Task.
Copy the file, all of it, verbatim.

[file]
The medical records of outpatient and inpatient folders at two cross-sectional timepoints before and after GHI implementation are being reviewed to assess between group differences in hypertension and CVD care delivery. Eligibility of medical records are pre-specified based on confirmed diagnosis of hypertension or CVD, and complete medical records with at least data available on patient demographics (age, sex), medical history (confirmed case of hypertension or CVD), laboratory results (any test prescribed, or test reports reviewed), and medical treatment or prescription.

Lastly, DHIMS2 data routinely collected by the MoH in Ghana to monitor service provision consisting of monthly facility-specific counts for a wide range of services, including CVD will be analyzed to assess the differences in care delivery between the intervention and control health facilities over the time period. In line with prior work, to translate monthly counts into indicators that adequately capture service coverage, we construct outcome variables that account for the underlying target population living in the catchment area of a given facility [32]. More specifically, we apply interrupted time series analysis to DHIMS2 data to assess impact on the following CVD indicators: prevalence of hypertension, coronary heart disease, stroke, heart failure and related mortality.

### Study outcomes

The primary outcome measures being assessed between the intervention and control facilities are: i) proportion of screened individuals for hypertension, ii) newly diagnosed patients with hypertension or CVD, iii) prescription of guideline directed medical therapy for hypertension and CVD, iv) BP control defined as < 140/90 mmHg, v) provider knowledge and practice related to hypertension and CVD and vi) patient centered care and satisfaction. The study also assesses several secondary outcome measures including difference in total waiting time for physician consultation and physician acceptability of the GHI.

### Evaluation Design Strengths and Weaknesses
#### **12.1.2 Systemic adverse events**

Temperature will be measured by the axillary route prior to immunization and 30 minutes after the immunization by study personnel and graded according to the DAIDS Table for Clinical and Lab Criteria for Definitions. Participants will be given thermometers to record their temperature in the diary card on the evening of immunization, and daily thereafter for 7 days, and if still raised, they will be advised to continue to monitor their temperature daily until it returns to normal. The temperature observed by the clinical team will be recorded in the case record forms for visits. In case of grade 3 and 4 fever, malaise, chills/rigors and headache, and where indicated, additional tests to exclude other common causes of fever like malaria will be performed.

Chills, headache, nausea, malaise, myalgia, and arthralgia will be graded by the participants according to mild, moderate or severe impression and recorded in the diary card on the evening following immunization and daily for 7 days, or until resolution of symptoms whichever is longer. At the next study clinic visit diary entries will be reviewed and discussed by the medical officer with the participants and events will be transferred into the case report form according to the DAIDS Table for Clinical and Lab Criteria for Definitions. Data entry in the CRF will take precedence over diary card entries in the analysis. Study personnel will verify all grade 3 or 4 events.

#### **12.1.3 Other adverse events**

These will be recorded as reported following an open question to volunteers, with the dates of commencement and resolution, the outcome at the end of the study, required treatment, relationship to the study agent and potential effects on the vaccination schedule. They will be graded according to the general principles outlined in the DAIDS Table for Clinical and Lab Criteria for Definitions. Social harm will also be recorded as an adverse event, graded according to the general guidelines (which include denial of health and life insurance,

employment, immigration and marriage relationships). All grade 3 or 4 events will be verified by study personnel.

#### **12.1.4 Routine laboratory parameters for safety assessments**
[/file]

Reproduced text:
The medical records of outpatient and inpatient folders at two cross-sectional timepoints before and after GHI implementation are being reviewed to assess between group differences in hypertension and CVD care delivery. Eligibility of medical records are pre-specified based on confirmed diagnosis of hypertension or CVD, and complete medical records with at least data available on patient demographics (age, sex), medical history (confirmed case of hypertension or CVD), laboratory results (any test prescribed, or test reports reviewed), and medical treatment or prescription.

Lastly, DHIMS2 data routinely collected by the MoH in Ghana to monitor service provision consisting of monthly facility-specific counts for a wide range of services, including CVD will be analyzed to assess the differences in care delivery between the intervention and control health facilities over the time period. In line with prior work, to translate monthly counts into indicators that adequately capture service coverage, we construct outcome variables that account for the underlying target population living in the catchment area of a given facility [32]. More specifically, we apply interrupted time series analysis to DHIMS2 data to assess impact on the following CVD indicators: prevalence of hypertension, coronary heart disease, stroke, heart failure and related mortality.

### Study outcomes

The primary outcome measures being assessed between the intervention and control facilities are: i) proportion of screened individuals for hypertension, ii) newly diagnosed patients with hypertension or CVD, iii) prescription of guideline directed medical therapy for hypertension and CVD, iv) BP control defined as < 140/90 mmHg, v) provider knowledge and practice related to hypertension and CVD and vi) patient centered care and satisfaction. The study also assesses several secondary outcome measures including difference in total waiting time for physician consultation and physician acceptability of the GHI.

### Evaluation Design Strengths and Weaknesses
#### **12.1.2 Systemic adverse events**

Temperature will be measured by the axillary route prior to immunization and 30 minutes after the immunization by study personnel and graded according to the DAIDS Table for Clinical and Lab Criteria for Definitions. Participants will be given thermometers to record their temperature in the diary card on the evening of immunization, and daily thereafter for 7 days, and if still raised, they will be advised to continue to monitor their temperature daily until it returns to normal. The temperature observed by the clinical team will be recorded in the case record forms for visits. In case of grade 3 and 4 fever, malaise, chills/rigors and headache, and where indicated, additional tests to exclude other common causes of fever like malaria will be performed.

Chills, headache, nausea, malaise, myalgia, and arthralgia will be graded by the participants according to mild, moderate or severe impression and recorded in the diary card on the evening following immunization and daily for 7 days, or until resolution of symptoms whichever is longer. At the next study clinic visit diary entries will be reviewed and discussed by the medical officer with the participants and events will be transferred into the case report form according to the DAIDS Table for Clinical and Lab Criteria for Definitions. Data entry in the CRF will take precedence over diary card entries in the analysis. Study personnel will verify all grade 3 or 4 events.

#### **12.1.3 Other adverse events**

These will be recorded as reported following an open question to volunteers, with the dates of commencement and resolution, the outcome at the end of the study, required treatment, relationship to the study agent and potential effects on the vaccination schedule. They will be graded according to the general principles outlined in the DAIDS Table for Clinical and Lab Criteria for Definitions. Social harm will also be recorded as an adverse event, graded according to the general guidelines (which include denial of health and life insurance,

employment, immigration and marriage relationships). All grade 3 or 4 events will be verified by study personnel.

#### **12.1.4 Routine laboratory parameters for safety assessments**